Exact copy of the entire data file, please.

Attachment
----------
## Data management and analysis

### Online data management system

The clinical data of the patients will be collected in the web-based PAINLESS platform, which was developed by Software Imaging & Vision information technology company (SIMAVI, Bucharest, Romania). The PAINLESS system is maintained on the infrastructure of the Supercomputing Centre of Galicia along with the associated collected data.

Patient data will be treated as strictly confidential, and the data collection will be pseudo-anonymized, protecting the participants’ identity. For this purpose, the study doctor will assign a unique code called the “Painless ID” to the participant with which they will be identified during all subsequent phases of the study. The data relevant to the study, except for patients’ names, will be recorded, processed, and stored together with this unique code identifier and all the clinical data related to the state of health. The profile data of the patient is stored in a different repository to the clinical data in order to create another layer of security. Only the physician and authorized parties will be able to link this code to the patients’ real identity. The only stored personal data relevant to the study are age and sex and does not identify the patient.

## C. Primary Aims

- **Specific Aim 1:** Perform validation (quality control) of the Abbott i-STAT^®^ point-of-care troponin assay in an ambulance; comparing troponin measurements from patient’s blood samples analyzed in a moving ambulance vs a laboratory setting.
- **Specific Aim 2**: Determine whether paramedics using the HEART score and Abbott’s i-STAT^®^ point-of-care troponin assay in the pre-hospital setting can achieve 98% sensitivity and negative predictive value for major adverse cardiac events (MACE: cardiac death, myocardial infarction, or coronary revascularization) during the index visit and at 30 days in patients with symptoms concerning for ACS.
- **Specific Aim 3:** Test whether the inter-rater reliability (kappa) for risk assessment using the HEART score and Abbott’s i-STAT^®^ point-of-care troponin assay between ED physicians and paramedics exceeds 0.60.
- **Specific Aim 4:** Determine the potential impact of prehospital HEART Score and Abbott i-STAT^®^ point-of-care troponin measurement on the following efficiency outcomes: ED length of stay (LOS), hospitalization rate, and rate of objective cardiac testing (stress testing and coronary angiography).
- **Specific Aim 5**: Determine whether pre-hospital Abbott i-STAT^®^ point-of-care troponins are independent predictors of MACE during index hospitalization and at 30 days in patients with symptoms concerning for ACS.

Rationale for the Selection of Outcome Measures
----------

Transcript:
## Data management and analysis

### Online data management system

The clinical data of the patients will be collected in the web-based PAINLESS platform, which was developed by Software Imaging & Vision information technology company (SIMAVI, Bucharest, Romania). The PAINLESS system is maintained on the infrastructure of the Supercomputing Centre of Galicia along with the associated collected data.

Patient data will be treated as strictly confidential, and the data collection will be pseudo-anonymized, protecting the participants’ identity. For this purpose, the study doctor will assign a unique code called the “Painless ID” to the participant with which they will be identified during all subsequent phases of the study. The data relevant to the study, except for patients’ names, will be recorded, processed, and stored together with this unique code identifier and all the clinical data related to the state of health. The profile data of the patient is stored in a different repository to the clinical data in order to create another layer of security. Only the physician and authorized parties will be able to link this code to the patients’ real identity. The only stored personal data relevant to the study are age and sex and does not identify the patient.

## C. Primary Aims

- **Specific Aim 1:** Perform validation (quality control) of the Abbott i-STAT^®^ point-of-care troponin assay in an ambulance; comparing troponin measurements from patient’s blood samples analyzed in a moving ambulance vs a laboratory setting.
- **Specific Aim 2**: Determine whether paramedics using the HEART score and Abbott’s i-STAT^®^ point-of-care troponin assay in the pre-hospital setting can achieve 98% sensitivity and negative predictive value for major adverse cardiac events (MACE: cardiac death, myocardial infarction, or coronary revascularization) during the index visit and at 30 days in patients with symptoms concerning for ACS.
- **Specific Aim 3:** Test whether the inter-rater reliability (kappa) for risk assessment using the HEART score and Abbott’s i-STAT^®^ point-of-care troponin assay between ED physicians and paramedics exceeds 0.60.
- **Specific Aim 4:** Determine the potential impact of prehospital HEART Score and Abbott i-STAT^®^ point-of-care troponin measurement on the following efficiency outcomes: ED length of stay (LOS), hospitalization rate, and rate of objective cardiac testing (stress testing and coronary angiography).
- **Specific Aim 5**: Determine whether pre-hospital Abbott i-STAT^®^ point-of-care troponins are independent predictors of MACE during index hospitalization and at 30 days in patients with symptoms concerning for ACS.

Rationale for the Selection of Outcome Measures